Shakespeare Electronic Conference, Vol. 5, No. 0835. Saturday, 22 October 1994.
From: David Joseph Kathman <
Date: Friday, 21 Oct 94 18:11:15 CDT
Martin B. Hyatt correctly points out that Ward Elliot's computer study does not
"prove" that William Shakespeare of Stratford wrote the plays published under
his name. This is true but irrelevant, as Elliot's study was never intended to
prove any such thing. The point of the study was to take the Shakespeare
corpus, compare it one by one to other bodies of work attributed to a single
author, and determine in each case how likely it is that a single author wrote
both bodies of work. None of the other authors Elliot tested came close to
Shakespeare, but Shakespeare was internally consistent across the canon (except
for some tests, such as feminine endings, which changed over time as
Shakespeare's style matured). The conclusion was that a single author wrote the
works of Shakespeare, and that this author is not any of the others tested.
The study does not in itself say who did write the works of Shakespeare, though
by greatly weakening the cases for most of the rival candidates, it
correspondingly strengthens the case for William Shakespeare of Stratford. By
the way, Hyatt is correct in pointing out that we have no unpublished works
(e.g. letters) written by William Shakespeare with which to compare his
published works, but this is hardly unusual for the time. Exactly the same is
true of both Christopher Marlowe and John Webster, probably the two
contemporaries of Shakespeare whose works are today most popular after the
Bard's. In fact, the only scrap of writing we have in the hand of these two
great playwrights, *combined*, is a single signature of Marlowe's, written when
he was 19 years old and only discovered about 20 years ago. Compare this with
the six, possibly seven, signatures of Shakespeare. But I digress.
Hyatt raises the objection, which has been raised by Oxfordians before, that
the attributed works of Oxford were written in the 1570s, and that his style
could have changed by the time he (supposedly) wrote the plays. This is
potentially a relevant point in theory, but a pretty weak one in practice.
Oxford's style is radically unlike Shakespeare's by Elliot's tests (I believe
the phrase Elliot used somewhere is "out in left field"), but Shakespeare's
style remains remarkably consistent over 36(+) plays. We are asked to believe
that Oxford's style changed radically between the 1570's and the time he began
writing plays, but then stayed consistent for a couple of decades. I find that
implausible, but I suppose someone could believe it if they really wanted to,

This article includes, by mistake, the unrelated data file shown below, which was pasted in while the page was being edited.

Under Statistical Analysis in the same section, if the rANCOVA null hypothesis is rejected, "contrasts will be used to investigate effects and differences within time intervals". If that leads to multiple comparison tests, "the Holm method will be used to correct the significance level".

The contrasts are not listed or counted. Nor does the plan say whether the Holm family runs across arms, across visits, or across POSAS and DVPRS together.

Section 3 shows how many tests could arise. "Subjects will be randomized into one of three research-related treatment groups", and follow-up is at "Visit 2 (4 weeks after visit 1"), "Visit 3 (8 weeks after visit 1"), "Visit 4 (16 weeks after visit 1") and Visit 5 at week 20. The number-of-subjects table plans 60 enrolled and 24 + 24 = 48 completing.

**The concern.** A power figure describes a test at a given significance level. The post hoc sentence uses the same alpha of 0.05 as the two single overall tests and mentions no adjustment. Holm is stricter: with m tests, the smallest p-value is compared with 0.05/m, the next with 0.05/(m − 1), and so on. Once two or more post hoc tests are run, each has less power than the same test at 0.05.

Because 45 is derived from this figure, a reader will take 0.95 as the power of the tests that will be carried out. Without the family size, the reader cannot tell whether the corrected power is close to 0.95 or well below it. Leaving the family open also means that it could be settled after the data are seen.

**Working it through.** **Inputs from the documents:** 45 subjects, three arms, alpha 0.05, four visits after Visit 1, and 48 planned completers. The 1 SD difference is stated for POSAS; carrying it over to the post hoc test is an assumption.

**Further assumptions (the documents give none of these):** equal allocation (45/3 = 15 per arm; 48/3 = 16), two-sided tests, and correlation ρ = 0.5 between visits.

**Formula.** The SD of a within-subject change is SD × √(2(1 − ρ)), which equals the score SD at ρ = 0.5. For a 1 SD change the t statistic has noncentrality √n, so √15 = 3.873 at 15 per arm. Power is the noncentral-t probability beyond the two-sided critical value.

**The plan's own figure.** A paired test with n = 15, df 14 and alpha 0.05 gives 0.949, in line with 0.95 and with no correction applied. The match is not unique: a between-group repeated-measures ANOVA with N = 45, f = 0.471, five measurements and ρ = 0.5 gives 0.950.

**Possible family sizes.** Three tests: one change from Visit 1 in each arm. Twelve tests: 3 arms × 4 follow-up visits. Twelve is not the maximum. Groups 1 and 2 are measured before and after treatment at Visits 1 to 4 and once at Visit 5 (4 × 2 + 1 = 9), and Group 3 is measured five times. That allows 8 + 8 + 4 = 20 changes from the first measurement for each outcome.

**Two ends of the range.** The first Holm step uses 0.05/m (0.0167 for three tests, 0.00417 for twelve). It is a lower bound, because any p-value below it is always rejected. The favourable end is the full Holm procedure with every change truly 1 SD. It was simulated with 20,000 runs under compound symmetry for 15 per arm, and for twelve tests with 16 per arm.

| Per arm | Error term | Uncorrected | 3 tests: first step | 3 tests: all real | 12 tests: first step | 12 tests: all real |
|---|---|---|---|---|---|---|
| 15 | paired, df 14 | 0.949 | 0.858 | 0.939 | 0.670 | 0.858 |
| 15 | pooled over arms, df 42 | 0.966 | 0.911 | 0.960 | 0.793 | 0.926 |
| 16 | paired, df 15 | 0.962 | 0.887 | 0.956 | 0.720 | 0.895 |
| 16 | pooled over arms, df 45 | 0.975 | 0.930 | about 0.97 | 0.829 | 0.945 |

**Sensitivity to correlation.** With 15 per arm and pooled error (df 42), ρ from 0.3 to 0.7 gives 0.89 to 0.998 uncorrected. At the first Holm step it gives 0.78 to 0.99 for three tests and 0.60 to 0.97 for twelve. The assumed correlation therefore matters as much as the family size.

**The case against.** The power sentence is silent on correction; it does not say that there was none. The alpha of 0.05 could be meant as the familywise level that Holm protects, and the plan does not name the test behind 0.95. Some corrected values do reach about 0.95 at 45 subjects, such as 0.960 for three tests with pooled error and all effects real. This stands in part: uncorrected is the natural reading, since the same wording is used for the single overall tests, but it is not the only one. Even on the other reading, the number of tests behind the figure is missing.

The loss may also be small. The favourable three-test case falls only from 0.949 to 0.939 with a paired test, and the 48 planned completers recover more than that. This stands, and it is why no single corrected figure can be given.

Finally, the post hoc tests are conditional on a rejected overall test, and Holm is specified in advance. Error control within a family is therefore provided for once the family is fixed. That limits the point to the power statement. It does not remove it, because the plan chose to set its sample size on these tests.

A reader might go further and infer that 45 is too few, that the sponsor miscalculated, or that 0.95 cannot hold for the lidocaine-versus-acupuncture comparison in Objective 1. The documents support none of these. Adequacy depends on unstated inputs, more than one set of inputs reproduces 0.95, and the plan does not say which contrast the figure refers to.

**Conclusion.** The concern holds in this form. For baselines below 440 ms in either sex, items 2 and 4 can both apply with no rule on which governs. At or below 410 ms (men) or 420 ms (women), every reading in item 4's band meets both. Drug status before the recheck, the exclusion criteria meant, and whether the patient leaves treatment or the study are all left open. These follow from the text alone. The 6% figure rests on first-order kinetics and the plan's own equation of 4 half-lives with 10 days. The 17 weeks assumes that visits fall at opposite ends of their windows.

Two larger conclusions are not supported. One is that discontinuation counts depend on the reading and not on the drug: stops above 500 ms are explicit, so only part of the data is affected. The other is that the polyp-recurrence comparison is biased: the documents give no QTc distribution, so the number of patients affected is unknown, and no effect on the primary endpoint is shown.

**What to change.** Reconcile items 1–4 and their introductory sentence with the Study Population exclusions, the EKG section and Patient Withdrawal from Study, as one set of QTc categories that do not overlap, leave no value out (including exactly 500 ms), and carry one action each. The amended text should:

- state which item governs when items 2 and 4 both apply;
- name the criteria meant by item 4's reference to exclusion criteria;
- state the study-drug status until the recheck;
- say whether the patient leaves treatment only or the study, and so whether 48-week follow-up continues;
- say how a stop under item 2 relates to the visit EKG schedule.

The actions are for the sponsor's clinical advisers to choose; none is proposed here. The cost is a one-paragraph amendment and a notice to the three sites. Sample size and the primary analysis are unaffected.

and pending further studies of how much authors' styles change over time. But
a more significant problem is the Oxfordians' own dating of the plays. Since
Oxford died in 1604, before about a third of the canon was written according to
standard chronology, Oxfordians claim that Oxford actually wrote the plays
years earlier than the standard dates, beginning in the 1570s or early 1580s.
But that's when Oxford was writing the poems which appeared under his name, and
which are so unlike Shakespeare's style. You can't have it both ways ---
either you move the dating of the plays back a decade or so, in which case it's
much, much harder to claim that Oxford's published poems are merely juvenalia
not indicative of his mature style, or you leave the dating where it is, in
which case Oxford died too soon to have written The Tempest, etc. I know this
isn't strictly an either/or question, and that Oxfordians can always come up
with some new rationalizations, but I stick by my statement that Elliot's study
is significant evidence (specifically, evidence that Oxford was not the author
of the Shakespeare canon) which can't be lightly brushed aside.
By the way, I see that Mr. Hyatt has tipped himself off as an Oxfordian by
using the spelling "Shakspere" for the Stratford man, as opposed to the author
"Shakespeare". I know I'm beating my head against a brick wall here, but I'll
say again what I've said before. If you go through the contemporary records
which refer to the Stratford man, you'll find that by far the most common
spelling of the name is "Shakespeare", and that forms without the first "e"
(e.g. "Shakspere" and variants) occur about 25-30 percent of the time. If you
go through the comtemporary records which refer to the playwright/poet, you'll
find that by far the most common spelling of the name is "Shakespeare", and
that forms without the first "e" (e.g. "Shakspere" and variants) occur about
25-30 percent of the time. In other words, given the variability in
Elizabethan spelling, IT WAS THE SAME NAME, and anyone who tries to show
otherwise is playing fast and loose with the facts.
University of Chicago